Joseph Pridmore, writing in his thesis, ‘The Man Who Could Not Be Bought’, argues that ‘Garrett does not attempt to resolve the matters he found irresolvable in life’. This is a good point, and is played out further in the end of ‘The Maurie’ in which the narrator relates a humorous story about some of the seamen who once stole a lamb and, as they had no use for it had to dress it up as a sleeping seamen. Overdoing it brings unwanted attention – pilfering from the ship’s stores was considered acceptable, but the carcass was a ‘stupid pinch’ and led to more hassle than they needed in getting rid of it.

Garrett moves easily from the violence to humour, mirroring the way in which workers themselves, in cramped conditions and in back-breaking jobs, have little choice but to find a way to survive and live amongst each other.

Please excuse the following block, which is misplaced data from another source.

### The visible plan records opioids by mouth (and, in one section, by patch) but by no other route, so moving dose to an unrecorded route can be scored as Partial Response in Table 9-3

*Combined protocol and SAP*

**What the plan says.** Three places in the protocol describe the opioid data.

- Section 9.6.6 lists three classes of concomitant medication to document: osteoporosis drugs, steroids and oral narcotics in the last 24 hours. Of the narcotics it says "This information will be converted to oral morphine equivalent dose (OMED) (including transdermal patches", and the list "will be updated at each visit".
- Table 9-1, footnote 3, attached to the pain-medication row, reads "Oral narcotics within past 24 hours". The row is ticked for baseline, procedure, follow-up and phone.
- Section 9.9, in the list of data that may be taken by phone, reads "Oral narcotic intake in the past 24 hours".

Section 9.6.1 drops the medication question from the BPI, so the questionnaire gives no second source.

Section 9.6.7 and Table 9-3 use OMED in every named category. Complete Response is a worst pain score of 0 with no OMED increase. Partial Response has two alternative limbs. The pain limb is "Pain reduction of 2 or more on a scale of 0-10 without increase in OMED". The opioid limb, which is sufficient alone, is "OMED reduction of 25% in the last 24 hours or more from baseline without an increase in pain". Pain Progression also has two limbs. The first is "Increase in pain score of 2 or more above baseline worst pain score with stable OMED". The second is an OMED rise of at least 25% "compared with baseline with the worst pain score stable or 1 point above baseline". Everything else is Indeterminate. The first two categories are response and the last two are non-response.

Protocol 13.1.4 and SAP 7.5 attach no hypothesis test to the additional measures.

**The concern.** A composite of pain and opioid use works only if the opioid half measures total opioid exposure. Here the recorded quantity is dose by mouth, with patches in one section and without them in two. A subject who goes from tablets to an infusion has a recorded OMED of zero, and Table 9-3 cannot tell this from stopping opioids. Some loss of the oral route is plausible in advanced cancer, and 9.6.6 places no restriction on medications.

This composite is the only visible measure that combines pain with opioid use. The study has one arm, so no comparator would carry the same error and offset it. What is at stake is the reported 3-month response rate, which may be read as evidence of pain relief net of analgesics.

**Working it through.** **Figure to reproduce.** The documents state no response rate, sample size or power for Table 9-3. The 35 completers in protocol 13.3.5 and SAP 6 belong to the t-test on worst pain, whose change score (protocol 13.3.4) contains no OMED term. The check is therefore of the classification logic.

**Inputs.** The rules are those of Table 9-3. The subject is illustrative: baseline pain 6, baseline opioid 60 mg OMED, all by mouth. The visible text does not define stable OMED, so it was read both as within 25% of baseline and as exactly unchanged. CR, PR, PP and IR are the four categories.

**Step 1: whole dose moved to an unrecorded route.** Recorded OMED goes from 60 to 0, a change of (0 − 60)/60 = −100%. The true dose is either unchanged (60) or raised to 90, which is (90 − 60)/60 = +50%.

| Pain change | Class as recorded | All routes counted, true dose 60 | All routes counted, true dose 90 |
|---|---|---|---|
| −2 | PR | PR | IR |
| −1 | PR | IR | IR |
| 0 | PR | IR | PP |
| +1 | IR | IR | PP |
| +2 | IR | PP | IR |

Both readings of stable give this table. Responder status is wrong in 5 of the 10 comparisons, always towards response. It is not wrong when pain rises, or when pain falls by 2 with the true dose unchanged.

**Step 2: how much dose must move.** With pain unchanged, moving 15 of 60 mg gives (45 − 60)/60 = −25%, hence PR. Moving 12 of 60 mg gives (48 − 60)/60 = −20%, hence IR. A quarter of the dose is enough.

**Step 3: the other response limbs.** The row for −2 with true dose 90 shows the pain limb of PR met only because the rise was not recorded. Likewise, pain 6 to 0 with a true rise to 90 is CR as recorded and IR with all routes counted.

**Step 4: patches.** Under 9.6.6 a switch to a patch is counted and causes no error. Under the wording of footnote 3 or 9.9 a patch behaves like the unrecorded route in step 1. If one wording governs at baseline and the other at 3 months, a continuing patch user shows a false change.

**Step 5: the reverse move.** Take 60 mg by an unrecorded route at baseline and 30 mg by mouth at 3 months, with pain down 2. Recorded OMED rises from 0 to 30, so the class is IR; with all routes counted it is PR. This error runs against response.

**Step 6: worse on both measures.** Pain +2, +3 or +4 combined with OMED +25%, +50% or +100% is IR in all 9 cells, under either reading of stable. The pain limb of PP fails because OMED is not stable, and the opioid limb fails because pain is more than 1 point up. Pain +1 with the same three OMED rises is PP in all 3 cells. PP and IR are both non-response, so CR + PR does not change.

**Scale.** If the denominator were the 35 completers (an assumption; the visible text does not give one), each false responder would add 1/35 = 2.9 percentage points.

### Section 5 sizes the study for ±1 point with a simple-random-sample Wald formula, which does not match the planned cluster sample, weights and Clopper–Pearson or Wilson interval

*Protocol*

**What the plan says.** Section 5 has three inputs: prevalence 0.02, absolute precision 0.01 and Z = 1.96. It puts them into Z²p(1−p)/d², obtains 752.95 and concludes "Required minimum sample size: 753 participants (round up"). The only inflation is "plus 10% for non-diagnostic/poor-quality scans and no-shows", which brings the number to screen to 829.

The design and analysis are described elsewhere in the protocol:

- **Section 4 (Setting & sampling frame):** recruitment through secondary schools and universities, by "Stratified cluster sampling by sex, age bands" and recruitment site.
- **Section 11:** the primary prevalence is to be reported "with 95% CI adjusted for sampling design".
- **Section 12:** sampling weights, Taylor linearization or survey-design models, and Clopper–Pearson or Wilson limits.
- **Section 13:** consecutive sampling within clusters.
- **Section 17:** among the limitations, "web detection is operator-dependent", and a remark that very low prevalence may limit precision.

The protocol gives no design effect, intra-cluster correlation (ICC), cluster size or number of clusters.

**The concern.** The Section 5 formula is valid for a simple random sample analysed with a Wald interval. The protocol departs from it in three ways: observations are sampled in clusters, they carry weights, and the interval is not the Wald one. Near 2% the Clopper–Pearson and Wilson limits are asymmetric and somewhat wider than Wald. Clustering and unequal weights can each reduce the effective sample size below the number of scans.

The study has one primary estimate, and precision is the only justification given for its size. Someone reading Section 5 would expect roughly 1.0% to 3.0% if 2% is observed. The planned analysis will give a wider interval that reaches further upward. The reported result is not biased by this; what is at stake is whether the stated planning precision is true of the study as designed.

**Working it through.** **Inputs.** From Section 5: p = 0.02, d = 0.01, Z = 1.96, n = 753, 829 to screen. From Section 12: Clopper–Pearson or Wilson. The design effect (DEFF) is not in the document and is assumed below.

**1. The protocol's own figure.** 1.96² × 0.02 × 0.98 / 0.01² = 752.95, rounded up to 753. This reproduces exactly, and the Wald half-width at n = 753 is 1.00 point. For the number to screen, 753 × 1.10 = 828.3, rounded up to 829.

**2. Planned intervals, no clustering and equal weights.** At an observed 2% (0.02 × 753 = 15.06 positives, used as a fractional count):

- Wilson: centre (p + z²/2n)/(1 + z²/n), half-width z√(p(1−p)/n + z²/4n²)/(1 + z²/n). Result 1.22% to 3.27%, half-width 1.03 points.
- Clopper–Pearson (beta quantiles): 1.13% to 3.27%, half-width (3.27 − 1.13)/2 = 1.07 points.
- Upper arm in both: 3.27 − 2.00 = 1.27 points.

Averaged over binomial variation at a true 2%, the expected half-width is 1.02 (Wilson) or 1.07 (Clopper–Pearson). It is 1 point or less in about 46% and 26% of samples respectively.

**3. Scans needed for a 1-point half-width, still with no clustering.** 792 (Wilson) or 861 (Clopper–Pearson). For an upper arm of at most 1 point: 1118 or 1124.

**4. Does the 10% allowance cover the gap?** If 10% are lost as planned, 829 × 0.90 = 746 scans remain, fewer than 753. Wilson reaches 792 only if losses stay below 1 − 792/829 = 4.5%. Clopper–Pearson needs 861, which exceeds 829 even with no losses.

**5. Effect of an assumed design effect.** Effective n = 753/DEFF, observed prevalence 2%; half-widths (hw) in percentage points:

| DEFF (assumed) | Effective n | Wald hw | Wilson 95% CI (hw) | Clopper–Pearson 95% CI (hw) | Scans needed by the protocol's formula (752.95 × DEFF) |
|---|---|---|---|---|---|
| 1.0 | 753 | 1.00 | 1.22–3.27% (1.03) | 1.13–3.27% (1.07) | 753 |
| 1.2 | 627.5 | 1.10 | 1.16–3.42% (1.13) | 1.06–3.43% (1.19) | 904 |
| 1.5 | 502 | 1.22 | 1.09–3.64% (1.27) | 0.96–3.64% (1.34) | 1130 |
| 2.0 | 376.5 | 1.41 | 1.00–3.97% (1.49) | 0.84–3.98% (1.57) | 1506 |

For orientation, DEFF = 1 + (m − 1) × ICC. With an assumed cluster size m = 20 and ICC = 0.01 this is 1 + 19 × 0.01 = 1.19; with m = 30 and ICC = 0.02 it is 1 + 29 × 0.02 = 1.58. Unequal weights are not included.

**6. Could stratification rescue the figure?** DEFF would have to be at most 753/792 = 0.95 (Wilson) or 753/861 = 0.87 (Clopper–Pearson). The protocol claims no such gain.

The Redcap tells of a different type of justice. McMahon, the old soldier, now seaman, who fought in The Boer war, and is irked by The redcap (Military Policeman) on the quayside of the French port they are docked at. An eight o’clock curfew means the men have just an hour after working, washing and eating, to get ashore for a ‘wet’ at a bar and back to the ship. One unfortunate caught coming back late is fined more than a month’s wages. Mcmahon persuades young ‘Gummy’ to accompany him, but doesn’t tell him he is also looking for his son who is also billeted nearby in the army. McMahon also needs some new boots, which he barters from a soldier, and Gummy smears with mud to hide their gleam from the Redcap. Eight minutes late and the Redcap has also spotted the new boots. As he leans down to make Mcmahon remove them, the Redcap falls loses balance and falls in the dock. Gummy immediately jumps in to save him. McMahon steps back into his boots and watches the scene. Gummy is struggling and seems to want McMahon to help. The captain calls for McMahon to jump in. And jump in he does. But to Mcmahon the upturned face and the tooth-brush moustache ‘epitomized all the insults, cells, stoppages of pay, and untimely deaths that many soldiers suffered’, and so he aims his boots to land on the head of the redcap, killing him in the process.